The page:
According to some evaluations, today’s cutting-edge submarines like the Virginia- and Sea Wolf-class attack submarines have been evaluated to run only five decibels louder than average oceanic background noises.  Even less-expensive Swedish air independent propulsion submarines have successfully passed undetected to sink U.S. carriers during exercises.


Yet some naval analysts are decidedly bearish on the prospects of submarine stealth in the twenty-first century, looking ahead to highly sensitive low-frequency sonars, advanced satellite-based optical sensors that may bypass acoustic-stealth entirely, and powerful computer processors that can churn through vast quantities of data to discriminate faint contacts from background noise.  China is even developing a satellite-based laser surveillance system aimed at detecting vessels submerged as deep as five hundred meters.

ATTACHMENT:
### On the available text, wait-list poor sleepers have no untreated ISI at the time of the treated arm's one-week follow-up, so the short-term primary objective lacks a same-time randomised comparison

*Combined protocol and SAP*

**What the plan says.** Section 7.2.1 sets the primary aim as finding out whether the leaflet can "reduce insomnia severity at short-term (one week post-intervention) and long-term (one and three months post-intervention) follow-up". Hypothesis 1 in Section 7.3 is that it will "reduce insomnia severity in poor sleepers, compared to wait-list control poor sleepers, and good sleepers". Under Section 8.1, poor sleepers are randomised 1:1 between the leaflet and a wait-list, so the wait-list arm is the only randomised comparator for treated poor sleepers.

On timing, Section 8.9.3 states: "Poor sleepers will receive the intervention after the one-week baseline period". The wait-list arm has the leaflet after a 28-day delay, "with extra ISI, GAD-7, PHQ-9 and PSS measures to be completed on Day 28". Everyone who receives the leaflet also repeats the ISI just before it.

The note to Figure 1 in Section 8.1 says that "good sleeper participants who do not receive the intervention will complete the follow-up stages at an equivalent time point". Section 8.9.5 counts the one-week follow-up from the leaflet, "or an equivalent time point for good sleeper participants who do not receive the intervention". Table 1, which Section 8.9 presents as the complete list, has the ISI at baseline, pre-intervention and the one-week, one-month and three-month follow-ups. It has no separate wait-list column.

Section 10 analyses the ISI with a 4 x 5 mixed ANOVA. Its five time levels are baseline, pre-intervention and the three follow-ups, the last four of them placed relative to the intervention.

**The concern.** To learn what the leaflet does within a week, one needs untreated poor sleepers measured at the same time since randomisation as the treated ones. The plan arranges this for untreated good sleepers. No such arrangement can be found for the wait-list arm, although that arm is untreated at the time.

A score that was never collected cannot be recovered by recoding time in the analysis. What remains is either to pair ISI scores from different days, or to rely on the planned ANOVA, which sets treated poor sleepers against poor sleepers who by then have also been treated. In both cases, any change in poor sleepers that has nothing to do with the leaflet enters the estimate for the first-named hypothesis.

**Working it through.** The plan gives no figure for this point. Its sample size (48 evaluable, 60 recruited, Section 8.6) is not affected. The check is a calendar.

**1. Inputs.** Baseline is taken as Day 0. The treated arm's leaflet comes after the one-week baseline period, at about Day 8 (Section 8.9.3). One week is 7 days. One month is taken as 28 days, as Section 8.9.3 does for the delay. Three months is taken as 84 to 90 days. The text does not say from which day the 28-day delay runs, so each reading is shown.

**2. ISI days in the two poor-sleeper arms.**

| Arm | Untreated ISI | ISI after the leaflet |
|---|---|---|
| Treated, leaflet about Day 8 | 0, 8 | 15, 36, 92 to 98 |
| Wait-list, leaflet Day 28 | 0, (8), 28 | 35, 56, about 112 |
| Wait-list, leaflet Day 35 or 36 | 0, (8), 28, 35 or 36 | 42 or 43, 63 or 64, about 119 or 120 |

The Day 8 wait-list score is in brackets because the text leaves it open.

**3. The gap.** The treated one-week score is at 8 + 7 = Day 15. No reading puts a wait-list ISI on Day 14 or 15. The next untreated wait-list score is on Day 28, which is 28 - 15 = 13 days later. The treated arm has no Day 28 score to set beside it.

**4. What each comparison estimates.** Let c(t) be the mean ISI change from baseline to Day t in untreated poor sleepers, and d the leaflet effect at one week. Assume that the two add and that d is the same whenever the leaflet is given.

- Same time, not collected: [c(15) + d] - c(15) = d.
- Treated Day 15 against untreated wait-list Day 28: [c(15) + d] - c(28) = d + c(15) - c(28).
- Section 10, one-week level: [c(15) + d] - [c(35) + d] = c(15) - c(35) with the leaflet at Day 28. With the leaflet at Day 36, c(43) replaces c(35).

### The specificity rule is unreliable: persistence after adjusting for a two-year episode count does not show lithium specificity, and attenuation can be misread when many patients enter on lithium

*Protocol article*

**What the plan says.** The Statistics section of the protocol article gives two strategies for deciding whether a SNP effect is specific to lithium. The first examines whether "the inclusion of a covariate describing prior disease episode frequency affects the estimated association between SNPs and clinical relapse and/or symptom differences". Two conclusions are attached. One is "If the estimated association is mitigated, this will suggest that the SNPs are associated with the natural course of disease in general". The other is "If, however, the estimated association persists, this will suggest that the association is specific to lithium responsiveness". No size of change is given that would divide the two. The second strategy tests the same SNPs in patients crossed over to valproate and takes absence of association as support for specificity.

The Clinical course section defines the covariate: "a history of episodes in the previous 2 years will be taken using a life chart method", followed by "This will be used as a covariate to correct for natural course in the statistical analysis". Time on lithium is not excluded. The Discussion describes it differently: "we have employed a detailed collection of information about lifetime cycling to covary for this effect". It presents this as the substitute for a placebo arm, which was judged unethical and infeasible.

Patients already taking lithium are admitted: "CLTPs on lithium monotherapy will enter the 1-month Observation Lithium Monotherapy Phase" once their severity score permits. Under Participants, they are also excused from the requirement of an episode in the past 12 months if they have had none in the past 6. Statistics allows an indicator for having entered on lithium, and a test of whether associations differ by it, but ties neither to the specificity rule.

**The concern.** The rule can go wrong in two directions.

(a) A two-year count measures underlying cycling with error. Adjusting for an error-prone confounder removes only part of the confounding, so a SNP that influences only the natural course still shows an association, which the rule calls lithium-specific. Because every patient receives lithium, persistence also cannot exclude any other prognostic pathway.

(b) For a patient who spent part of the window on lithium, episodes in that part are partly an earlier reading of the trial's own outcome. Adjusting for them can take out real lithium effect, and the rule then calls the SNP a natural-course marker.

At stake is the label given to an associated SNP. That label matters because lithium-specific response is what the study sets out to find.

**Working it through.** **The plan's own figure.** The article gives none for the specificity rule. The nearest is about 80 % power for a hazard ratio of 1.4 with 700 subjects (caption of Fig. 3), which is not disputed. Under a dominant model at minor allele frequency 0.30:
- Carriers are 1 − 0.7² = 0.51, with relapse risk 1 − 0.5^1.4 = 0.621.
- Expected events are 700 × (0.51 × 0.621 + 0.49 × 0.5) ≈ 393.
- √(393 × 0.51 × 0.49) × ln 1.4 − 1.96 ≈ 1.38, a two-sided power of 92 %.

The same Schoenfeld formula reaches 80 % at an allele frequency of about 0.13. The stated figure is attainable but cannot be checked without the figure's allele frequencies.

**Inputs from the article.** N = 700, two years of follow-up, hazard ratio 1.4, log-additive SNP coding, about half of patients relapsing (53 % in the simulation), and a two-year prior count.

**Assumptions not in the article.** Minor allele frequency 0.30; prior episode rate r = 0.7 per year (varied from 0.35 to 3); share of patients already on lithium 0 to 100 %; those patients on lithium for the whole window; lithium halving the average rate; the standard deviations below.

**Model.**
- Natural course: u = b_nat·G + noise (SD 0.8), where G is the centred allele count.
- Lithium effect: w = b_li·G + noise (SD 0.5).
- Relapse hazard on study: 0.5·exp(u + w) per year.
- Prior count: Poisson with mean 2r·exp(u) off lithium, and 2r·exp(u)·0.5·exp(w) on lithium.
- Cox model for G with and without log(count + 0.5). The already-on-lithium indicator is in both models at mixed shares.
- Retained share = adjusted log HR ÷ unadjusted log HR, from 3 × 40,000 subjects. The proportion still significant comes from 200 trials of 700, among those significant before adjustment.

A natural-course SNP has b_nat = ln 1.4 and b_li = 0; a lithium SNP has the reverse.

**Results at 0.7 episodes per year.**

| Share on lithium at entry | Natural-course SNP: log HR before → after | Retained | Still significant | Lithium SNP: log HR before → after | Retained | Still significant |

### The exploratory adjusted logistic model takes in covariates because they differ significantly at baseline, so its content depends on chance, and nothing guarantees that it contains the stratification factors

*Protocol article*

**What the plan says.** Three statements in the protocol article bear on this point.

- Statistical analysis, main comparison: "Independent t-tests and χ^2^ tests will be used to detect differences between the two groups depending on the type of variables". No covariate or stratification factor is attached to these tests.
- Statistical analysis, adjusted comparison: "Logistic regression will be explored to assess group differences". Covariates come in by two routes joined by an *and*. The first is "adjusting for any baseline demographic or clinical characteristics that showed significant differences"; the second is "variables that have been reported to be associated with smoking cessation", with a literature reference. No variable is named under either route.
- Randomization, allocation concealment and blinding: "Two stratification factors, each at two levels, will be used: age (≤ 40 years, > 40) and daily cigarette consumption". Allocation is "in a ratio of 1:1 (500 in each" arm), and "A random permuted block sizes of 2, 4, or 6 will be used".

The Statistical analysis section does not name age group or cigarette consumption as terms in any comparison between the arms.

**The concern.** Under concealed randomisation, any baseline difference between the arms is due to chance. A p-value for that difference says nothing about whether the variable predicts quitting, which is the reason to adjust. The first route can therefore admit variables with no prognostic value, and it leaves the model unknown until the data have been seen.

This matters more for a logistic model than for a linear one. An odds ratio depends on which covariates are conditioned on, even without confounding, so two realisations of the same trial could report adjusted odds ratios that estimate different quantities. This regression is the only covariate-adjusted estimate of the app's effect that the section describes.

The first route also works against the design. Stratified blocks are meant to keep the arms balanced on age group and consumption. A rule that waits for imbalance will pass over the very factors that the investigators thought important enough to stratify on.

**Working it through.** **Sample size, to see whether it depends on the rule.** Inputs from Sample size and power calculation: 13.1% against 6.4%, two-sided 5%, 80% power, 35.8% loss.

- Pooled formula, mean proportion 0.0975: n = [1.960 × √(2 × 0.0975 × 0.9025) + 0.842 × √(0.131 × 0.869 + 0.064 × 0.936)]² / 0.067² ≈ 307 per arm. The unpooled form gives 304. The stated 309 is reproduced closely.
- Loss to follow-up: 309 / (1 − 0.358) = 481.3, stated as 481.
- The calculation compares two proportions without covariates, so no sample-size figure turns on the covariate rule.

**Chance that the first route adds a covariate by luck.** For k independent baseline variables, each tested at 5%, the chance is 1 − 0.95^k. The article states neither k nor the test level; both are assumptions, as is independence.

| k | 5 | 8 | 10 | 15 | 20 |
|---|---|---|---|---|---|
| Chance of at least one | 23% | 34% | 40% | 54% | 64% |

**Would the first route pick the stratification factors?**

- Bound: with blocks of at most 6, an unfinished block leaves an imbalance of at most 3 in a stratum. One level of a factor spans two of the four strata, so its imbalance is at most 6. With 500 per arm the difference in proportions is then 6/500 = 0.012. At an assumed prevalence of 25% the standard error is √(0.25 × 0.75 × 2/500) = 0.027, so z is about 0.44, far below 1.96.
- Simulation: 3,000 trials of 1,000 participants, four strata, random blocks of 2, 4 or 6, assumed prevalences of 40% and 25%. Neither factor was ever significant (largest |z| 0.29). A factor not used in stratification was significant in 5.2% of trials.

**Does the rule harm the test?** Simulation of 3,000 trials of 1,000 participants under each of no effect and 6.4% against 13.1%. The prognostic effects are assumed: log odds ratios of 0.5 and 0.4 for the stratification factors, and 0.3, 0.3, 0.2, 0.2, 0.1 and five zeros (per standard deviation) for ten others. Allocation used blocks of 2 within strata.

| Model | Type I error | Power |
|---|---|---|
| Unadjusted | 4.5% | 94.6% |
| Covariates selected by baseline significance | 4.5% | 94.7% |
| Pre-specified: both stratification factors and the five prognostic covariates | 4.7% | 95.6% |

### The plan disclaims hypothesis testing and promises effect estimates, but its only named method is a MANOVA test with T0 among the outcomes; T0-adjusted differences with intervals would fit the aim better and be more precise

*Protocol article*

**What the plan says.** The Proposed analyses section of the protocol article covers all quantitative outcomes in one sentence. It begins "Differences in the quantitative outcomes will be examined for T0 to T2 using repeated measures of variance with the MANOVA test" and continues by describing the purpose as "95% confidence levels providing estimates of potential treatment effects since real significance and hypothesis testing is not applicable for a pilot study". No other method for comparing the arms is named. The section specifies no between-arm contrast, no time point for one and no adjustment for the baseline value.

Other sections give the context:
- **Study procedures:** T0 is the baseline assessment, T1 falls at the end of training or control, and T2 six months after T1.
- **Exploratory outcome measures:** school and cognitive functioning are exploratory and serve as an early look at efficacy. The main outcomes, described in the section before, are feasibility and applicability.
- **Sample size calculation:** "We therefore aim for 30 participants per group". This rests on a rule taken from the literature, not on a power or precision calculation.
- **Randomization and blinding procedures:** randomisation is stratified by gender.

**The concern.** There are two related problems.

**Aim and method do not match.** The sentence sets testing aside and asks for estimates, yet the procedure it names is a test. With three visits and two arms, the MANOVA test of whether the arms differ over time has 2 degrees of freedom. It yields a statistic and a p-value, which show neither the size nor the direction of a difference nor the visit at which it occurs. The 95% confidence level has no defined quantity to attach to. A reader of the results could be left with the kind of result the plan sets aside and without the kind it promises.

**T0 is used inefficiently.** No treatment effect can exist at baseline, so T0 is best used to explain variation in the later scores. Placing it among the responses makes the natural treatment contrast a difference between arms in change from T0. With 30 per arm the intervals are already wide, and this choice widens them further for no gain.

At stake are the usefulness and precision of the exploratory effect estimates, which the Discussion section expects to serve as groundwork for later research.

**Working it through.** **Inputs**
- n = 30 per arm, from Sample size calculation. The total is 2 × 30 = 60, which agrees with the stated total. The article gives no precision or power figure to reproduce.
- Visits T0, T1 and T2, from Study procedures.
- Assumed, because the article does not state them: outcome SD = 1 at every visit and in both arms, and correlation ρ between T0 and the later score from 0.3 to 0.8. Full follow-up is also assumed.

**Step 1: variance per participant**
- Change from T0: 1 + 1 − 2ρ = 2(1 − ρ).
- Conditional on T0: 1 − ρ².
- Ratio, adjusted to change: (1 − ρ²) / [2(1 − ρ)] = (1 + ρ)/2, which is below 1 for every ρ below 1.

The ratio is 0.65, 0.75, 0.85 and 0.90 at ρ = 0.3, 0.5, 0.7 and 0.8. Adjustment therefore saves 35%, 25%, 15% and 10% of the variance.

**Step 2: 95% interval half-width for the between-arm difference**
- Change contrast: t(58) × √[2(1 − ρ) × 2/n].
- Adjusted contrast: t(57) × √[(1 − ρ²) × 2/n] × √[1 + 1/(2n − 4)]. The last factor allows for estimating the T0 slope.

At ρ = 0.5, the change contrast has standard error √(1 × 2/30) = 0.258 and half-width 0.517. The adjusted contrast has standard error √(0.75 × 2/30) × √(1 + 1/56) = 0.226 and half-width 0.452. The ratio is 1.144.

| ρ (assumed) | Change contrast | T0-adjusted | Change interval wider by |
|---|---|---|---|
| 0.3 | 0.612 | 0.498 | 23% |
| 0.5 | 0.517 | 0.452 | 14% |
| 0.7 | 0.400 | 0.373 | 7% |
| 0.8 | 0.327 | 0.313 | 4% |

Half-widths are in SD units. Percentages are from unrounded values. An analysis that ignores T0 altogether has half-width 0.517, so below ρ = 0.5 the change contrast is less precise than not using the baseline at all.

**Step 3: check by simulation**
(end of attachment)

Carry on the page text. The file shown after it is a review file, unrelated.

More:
Recently, the field of quantum mechanics has increasingly shown its potential to disrupt established paradigms in multiple domains of warfare—particularly due to the concept of quantum entanglement, the uncanny phenomenon by which bonded particles continue to uncannily reflect each other’s behavior even across long distances.

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